1 ^There were some marginal and significant differences in the characteristics and demographics of the students whose parent participated compared to students whose parent did not participate. Students without a participating parent had lower self-efficacy, and marginally greater endorsement of gender stereotypes and math. However, there were no significant differences for math anxiety, math attitudes, math devaluing, and math behavioral intentions. There was a marginal difference in the gender of the child such that females were more likely to have had a parent participate than males. There was a difference in the race of the child such that racial non-minority students, that is Caucasians or Asian Americans, were more likely to have had a parent participate than minority students. There were no differences for GPA, class type (honors/non honors) or grade level. See the Supplemental Results for the analyses.

2 ^In the United States, grades in school reflect the level of one's education. Sixth grade is either the final year of elementary school education, or the first year of middle school education. Seventh and eighth grades are typically offered in middle schools, which is the educational period before high school where students earn their diploma. Honors math classes indicate the students are high achieving and are over-qualified for the math classes offered to most students. In the United States, students are often tracked into higher level math classes, such as ones to prepare them for college, and these courses are often called “honors” courses or advanced placement.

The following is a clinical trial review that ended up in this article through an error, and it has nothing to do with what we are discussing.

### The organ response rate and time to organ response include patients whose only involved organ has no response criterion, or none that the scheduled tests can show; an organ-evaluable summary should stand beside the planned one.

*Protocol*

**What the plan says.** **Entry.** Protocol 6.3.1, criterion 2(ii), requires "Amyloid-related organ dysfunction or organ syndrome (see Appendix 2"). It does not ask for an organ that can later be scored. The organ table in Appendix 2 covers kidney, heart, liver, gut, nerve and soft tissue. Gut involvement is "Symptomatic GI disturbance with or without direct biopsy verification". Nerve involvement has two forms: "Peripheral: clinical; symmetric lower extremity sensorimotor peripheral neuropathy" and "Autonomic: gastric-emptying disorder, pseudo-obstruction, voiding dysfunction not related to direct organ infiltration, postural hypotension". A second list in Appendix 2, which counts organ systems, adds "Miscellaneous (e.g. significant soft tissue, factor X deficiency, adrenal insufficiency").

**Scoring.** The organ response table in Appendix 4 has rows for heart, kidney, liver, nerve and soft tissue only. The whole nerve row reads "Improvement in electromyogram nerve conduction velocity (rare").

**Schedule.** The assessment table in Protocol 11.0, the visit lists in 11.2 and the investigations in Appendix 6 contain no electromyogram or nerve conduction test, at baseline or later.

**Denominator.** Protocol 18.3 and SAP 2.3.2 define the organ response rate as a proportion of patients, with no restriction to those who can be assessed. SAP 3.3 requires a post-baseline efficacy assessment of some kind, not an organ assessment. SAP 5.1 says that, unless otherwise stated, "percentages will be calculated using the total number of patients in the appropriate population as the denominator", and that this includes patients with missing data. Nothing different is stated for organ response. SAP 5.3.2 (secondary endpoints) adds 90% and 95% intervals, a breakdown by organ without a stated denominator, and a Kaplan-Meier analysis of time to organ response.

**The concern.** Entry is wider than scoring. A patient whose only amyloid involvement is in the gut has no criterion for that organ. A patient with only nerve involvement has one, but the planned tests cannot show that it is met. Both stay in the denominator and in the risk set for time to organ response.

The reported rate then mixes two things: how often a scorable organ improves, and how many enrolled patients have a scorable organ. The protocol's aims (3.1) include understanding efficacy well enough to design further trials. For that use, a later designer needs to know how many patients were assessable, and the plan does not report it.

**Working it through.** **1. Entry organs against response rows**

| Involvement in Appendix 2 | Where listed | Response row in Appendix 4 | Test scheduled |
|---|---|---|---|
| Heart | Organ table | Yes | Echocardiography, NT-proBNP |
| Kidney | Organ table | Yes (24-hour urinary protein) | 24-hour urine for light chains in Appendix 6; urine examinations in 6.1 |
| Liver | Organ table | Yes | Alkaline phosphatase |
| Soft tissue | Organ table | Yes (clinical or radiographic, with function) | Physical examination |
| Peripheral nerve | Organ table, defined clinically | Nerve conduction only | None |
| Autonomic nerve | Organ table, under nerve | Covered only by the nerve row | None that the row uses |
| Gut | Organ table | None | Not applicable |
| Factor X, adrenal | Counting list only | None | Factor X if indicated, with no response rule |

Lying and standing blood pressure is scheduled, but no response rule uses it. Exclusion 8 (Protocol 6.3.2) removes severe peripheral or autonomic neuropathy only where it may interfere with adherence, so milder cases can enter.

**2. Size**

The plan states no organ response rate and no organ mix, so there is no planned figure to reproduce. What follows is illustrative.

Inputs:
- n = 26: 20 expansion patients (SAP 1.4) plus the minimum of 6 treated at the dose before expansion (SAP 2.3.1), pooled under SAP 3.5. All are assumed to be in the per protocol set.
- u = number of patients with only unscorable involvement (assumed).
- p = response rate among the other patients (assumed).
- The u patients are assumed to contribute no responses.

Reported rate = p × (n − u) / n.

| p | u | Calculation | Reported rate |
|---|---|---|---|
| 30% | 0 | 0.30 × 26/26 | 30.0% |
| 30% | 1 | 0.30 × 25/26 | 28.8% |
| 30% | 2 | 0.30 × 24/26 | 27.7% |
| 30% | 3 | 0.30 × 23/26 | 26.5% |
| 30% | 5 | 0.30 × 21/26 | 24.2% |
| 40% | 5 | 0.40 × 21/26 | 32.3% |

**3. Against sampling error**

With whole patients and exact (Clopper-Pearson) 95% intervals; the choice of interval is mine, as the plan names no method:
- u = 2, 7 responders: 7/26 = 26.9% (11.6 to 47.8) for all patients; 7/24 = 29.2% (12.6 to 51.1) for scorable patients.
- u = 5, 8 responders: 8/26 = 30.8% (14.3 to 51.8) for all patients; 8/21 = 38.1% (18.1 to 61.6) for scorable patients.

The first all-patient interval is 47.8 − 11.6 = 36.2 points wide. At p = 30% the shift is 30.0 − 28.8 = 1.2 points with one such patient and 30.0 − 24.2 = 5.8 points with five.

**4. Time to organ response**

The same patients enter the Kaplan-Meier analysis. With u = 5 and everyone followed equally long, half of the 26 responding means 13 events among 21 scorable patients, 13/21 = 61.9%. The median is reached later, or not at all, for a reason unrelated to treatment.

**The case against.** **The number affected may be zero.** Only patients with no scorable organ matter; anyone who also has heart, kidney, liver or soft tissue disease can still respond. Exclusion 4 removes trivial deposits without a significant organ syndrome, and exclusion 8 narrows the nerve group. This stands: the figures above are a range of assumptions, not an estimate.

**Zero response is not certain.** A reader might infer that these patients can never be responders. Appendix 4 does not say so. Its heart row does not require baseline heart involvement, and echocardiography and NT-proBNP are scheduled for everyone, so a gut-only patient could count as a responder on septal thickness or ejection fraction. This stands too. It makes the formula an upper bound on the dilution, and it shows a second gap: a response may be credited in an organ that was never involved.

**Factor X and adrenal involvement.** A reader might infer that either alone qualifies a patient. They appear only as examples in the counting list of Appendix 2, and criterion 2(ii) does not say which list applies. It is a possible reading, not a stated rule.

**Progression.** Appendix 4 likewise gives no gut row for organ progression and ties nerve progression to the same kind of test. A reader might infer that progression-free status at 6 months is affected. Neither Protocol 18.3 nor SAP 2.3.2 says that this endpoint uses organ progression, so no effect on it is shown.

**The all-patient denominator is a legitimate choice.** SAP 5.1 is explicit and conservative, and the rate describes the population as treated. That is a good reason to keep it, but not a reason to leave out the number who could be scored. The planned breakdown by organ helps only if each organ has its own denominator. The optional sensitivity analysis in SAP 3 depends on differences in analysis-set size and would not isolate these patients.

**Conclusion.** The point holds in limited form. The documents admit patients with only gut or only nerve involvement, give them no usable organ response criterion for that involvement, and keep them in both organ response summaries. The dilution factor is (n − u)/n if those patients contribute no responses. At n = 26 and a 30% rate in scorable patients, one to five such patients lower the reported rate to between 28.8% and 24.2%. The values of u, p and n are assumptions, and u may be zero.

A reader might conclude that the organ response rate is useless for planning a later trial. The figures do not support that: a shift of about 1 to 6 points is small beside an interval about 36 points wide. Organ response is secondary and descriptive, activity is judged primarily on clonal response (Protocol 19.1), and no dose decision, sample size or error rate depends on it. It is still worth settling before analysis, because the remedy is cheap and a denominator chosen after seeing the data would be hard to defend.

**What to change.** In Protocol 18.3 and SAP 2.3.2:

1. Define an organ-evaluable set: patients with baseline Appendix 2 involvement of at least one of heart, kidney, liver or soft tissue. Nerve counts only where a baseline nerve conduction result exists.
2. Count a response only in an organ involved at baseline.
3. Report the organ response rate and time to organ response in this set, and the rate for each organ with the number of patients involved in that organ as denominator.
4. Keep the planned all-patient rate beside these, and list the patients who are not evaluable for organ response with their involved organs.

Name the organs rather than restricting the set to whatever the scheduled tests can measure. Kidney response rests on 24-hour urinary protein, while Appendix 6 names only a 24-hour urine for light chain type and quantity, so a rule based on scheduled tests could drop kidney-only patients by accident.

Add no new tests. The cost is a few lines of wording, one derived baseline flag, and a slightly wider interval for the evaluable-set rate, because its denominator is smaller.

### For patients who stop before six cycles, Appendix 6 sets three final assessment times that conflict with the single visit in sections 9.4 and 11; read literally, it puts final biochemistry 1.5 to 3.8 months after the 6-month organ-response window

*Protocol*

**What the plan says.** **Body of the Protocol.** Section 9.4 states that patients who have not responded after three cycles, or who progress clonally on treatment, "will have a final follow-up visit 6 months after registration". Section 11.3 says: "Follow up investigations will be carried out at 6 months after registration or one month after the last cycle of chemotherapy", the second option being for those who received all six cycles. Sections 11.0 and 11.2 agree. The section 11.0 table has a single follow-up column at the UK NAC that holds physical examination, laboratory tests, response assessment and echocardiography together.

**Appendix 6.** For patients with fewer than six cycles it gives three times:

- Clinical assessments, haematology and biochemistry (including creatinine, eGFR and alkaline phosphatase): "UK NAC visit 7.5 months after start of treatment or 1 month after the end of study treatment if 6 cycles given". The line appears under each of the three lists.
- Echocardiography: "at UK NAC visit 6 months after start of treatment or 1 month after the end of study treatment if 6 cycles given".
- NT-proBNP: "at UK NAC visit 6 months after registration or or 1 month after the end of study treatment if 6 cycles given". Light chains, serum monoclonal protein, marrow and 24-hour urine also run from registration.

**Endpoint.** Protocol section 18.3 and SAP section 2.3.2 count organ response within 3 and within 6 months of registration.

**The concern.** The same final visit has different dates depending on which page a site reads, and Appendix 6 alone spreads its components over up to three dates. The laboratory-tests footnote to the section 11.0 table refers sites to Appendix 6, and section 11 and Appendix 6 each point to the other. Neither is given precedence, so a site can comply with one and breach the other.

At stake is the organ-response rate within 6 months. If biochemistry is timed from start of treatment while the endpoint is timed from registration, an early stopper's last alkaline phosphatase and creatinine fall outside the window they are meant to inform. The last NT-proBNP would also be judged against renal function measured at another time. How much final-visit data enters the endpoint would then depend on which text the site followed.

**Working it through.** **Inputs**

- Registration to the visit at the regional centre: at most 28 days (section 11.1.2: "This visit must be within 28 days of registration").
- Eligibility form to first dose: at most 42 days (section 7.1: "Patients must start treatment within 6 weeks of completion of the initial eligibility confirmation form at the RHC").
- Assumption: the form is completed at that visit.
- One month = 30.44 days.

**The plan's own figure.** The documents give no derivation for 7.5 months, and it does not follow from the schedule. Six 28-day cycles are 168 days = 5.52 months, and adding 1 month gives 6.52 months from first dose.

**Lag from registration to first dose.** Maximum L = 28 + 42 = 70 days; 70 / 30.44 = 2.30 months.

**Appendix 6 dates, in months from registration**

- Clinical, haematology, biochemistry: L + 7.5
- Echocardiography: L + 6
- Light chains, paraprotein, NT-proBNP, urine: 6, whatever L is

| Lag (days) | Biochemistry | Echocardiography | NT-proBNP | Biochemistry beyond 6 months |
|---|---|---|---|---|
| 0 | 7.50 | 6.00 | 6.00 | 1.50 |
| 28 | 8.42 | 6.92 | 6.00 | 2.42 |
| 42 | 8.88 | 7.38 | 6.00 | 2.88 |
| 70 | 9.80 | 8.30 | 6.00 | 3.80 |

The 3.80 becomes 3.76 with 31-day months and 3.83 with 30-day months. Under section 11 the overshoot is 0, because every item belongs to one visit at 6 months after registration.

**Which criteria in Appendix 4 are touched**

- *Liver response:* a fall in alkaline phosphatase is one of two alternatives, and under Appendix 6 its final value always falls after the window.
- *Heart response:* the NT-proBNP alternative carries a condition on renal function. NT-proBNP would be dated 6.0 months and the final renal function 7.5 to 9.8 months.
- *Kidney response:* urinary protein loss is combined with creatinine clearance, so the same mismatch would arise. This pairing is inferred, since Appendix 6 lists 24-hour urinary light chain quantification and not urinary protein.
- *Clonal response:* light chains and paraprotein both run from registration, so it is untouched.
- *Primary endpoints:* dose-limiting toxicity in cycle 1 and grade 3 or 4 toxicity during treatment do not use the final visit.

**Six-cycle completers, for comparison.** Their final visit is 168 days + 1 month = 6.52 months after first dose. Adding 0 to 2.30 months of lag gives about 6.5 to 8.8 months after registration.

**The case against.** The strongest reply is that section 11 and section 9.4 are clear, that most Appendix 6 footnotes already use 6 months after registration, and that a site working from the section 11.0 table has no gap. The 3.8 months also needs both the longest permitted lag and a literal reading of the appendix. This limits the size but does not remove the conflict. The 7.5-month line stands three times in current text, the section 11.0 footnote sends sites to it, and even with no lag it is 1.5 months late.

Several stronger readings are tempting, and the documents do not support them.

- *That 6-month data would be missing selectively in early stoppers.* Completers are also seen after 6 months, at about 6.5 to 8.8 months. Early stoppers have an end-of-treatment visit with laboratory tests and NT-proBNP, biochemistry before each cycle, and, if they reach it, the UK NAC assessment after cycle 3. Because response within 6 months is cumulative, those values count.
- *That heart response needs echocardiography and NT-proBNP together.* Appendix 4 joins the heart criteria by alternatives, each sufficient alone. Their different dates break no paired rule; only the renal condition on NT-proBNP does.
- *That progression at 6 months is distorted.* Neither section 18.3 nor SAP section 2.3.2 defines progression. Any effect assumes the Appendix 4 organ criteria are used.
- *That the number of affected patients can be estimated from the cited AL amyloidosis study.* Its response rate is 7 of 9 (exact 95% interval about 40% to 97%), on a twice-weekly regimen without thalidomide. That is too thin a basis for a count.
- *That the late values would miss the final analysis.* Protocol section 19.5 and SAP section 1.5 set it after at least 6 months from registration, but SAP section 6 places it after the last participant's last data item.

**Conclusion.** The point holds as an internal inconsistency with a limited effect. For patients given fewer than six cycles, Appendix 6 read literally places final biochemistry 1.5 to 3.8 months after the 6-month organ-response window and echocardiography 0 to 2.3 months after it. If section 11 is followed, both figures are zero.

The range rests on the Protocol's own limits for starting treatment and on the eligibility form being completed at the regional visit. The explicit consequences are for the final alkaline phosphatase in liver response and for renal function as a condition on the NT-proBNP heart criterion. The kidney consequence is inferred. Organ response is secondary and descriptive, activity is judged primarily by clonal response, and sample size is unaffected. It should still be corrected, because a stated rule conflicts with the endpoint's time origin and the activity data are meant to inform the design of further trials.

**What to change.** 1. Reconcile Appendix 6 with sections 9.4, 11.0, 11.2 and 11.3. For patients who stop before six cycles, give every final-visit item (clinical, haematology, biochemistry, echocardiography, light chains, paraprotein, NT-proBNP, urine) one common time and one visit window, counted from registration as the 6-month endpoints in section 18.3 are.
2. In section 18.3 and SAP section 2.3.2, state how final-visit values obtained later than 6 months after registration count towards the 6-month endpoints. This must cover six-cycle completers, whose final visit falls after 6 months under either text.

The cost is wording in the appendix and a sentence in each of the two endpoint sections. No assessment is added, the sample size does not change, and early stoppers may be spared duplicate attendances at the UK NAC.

3 ^We thank an anonymous reviewer for pointing this out.

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Keywords: math anxiety, gender stereotypes, gender, parents, math education

Citation: Casad BJ, Hale P and Wachs FL (2015) Parent-child math anxiety and math-gender stereotypes predict adolescents' math education outcomes. *Front. Psychol*. 6:1597. doi: 10.3389/fpsyg.2015.01597

Received: 27 June 2015; Accepted: 02 October 2015;

Published: 03 November 2015.

Edited by:

Erin Anne Maloney, University of Chicago, USAReviewed by:

Zhe Wang, The Ohio State University, USAMacarena Suárez Pellicioni, University of Barcelona, Spain

Copyright © 2015 Casad, Hale and Wachs. This is an open-access article distributed under the terms of the Creative Commons Attribution License (CC BY). The use, distribution or reproduction in other forums is permitted, provided the original author(s) or licensor are credited and that the original publication in this journal is cited, in accordance with accepted academic practice. No use, distribution or reproduction is permitted which does not comply with these terms.

*Correspondence: Bettina J. Casad, casadbj@umsl.edu